NEW YORK – It was a trade that never made complete sense on the surface.
When you strip away all the salary cap implications and past histories and hometown connections, it was ultimately a trade that said a lot about Mika Zibanejad. He was the young, right-shooting centreman – a former sixth-overall pick, the organization’s highest selection in 15 years – that the Senators were willing to part with.
The team was making a gamble. They were essentially betting against him developing into a player they’d come to regret dealing away in his prime.
While we still don’t have any definitive answer on that front, it is an intriguing transaction to revisit with the Rangers now facing the Senators in a second-round series. Zibanejad was a standout in a 4-1 victory here in Game 3, but has had an up-and-down post-season by his own admission so far.
And, 10 months on from the trade being completed, you get the sense the Rangers are still trying to figure out what exactly they have in the soft-spoken Swede.
"You know, we’re going to be sitting here in a couple years probably saying ‘he was a real good player’ or we’re going to say ‘he never quite figured it out,"’ coach Alain Vigneault said after Wednesday’s practice at Madison Square Garden. "That’s part of him working at his game, working at his mental game, working with our sports psychologist and trying to put it all together."
The easiest thing to overlook when we judge any athlete is what happens between the ears. Were you to simply tune into Tuesday’s game and see Zibanejad blow past Senators defenceman Ben Harpur before sliding the puck to linemate Mats Zuccarello for a goal while falling to his knees, you’d conclude that everything is going just fine.
But it has been a grind, and at times, a struggle.
Zibanejad broke the fibula in his left leg in November and missed nearly two months. As recently as last round against the Montreal Canadiens, he felt unsure about what he was doing on the ice – not forcing the issue enough in games and seeing his line get hemmed in their own zone as a result.
"I’ve been trying to say it to myself that … mistakes are going to happen," said Zibanejad. "I feel like I’d rather do mistakes being aggressive and really trying. I’m trying to make the plays I know I need to do and I have to do, and I think making mistakes in my game is better than to make mistakes when I’m passive.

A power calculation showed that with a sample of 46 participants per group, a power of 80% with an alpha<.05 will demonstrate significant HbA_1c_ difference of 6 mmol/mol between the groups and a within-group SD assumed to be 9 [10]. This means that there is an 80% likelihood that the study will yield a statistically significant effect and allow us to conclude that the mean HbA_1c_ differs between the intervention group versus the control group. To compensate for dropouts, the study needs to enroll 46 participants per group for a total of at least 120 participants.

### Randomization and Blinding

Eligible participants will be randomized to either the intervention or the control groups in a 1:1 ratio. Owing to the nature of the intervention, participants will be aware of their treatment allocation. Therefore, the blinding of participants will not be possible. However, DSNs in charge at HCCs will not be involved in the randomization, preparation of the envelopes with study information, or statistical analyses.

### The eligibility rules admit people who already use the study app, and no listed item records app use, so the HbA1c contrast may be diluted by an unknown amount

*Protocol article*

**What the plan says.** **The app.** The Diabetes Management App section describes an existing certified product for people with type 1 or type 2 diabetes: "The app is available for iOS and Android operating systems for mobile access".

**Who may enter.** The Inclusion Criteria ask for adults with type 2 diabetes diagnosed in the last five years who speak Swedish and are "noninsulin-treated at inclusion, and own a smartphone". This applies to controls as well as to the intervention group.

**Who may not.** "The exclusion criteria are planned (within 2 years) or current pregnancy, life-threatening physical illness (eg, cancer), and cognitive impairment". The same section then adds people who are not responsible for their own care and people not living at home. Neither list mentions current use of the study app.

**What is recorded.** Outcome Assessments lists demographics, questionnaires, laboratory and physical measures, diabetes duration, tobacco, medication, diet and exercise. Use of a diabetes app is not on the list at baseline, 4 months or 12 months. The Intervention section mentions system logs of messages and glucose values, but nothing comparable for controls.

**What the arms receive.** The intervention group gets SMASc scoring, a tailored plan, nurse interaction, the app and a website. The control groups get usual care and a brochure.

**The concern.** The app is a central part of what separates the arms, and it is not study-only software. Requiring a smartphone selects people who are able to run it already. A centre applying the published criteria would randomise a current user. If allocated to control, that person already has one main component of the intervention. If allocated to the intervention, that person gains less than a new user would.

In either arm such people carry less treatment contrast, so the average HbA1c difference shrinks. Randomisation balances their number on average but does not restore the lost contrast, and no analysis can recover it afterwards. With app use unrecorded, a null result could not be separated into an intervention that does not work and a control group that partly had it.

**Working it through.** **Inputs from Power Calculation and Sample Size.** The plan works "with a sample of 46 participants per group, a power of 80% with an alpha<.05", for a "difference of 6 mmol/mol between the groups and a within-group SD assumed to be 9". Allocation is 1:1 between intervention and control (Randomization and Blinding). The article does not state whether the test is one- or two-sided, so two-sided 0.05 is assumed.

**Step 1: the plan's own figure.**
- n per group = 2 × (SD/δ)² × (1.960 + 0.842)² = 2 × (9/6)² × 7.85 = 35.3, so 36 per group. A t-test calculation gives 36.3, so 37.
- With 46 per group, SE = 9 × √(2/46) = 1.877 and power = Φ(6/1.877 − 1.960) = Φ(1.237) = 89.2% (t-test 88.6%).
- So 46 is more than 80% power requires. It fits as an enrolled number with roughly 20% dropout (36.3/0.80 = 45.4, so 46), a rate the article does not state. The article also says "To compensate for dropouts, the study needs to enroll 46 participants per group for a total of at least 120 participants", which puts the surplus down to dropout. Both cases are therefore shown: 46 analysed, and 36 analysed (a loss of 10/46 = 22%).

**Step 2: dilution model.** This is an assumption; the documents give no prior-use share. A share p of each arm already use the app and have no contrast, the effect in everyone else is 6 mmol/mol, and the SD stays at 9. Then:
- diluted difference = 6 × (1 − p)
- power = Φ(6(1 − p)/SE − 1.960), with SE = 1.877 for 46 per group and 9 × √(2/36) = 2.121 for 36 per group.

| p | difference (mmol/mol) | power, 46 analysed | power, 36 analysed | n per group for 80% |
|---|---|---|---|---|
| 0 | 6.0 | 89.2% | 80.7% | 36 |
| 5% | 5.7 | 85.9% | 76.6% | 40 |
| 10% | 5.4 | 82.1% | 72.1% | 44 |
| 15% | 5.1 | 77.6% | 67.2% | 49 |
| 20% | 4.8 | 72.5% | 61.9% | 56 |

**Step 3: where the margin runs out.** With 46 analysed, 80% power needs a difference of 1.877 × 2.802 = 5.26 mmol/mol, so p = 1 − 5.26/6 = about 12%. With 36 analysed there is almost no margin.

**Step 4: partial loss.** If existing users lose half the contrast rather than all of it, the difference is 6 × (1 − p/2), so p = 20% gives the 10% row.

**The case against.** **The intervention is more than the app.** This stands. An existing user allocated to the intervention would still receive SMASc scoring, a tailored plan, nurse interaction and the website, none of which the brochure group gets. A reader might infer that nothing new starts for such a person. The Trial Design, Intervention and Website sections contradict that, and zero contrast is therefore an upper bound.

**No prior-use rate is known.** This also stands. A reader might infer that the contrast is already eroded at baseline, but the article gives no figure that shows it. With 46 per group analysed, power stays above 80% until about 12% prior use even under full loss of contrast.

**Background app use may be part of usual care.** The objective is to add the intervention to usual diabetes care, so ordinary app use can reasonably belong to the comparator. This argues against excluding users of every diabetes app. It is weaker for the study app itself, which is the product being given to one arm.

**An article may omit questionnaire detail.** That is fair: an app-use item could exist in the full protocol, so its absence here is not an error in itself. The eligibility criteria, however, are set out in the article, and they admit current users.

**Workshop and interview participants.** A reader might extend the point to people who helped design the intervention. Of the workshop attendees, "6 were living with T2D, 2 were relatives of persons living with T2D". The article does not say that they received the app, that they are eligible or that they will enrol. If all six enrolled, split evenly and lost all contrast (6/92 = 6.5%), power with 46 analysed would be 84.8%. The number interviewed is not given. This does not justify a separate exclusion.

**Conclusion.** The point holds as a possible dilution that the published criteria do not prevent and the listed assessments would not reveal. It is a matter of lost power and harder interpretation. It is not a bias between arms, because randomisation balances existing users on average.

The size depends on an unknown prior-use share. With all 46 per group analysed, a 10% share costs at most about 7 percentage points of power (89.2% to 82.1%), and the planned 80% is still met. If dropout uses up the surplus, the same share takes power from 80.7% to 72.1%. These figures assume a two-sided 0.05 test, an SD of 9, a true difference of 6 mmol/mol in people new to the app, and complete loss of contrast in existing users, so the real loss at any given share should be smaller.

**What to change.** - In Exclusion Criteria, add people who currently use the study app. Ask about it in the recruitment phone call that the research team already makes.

"I think that’s what kind of frustrated me a little bit in the first three games of the Montreal series – that I was too passive, I was too, I don’t know, nervous, whatever you want to call it. It just wasn’t good enough."
New York has outscored its opponents 6-3 at even strength with him on the ice during the playoffs, but it has been a rollercoaster to get there. Zibanejad had just 34 per cent possession in Game 1 against Ottawa before tilting the ice the next two games – with New York out-attempting the Senators 33-23 while he was playing.
The 24-year-old felt that Tuesday’s game might even have been his best performance since returning from the broken leg on Jan. 17.
"I think the battle level was good," he said. "Skating a lot more. I think that’s something I’m growing through the playoffs – not thinking too much, just playing on my instinct. That’s been something I’ve been trying to find.
"It’s so easy for me to say that and it’s a lot harder to do, obviously."
He has steered clear of discussing the emotions that accompanied the July 2016 trade that sent him to Manhattan. He didn’t see it coming. Zibanejad was in the process of building a house in the Ottawa area at that time.
The Senators were extremely high on Brassard, who grew up across the bridge in Gatineau, came with a favourable contract and had shown himself to be a reliable producer in high-pressure situations. He also played for head coach Guy Boucher in the QMJHL and was originally drafted by the team’s chief professional scout, Jim Clark, when Clark worked for the Columbus Blue Jackets.
Still, on some level, they also had their doubts about Zibanejad.
The Sens had given him NHL games as an 18-year-old and once hoped he’d develop into a No. 1 centre. It hasn’t happened. A scout that works for another team describes Zibanejad as a "happy-go-lucky kid that hasn’t found his internal drive train."
Here he is now trying to take his game to the next level while facing his former team.
"That’s something I’m working on," said Zibanejad. "It’s not going to happen over night, but it’s something I’m trying to work on every day. That’s all I can say."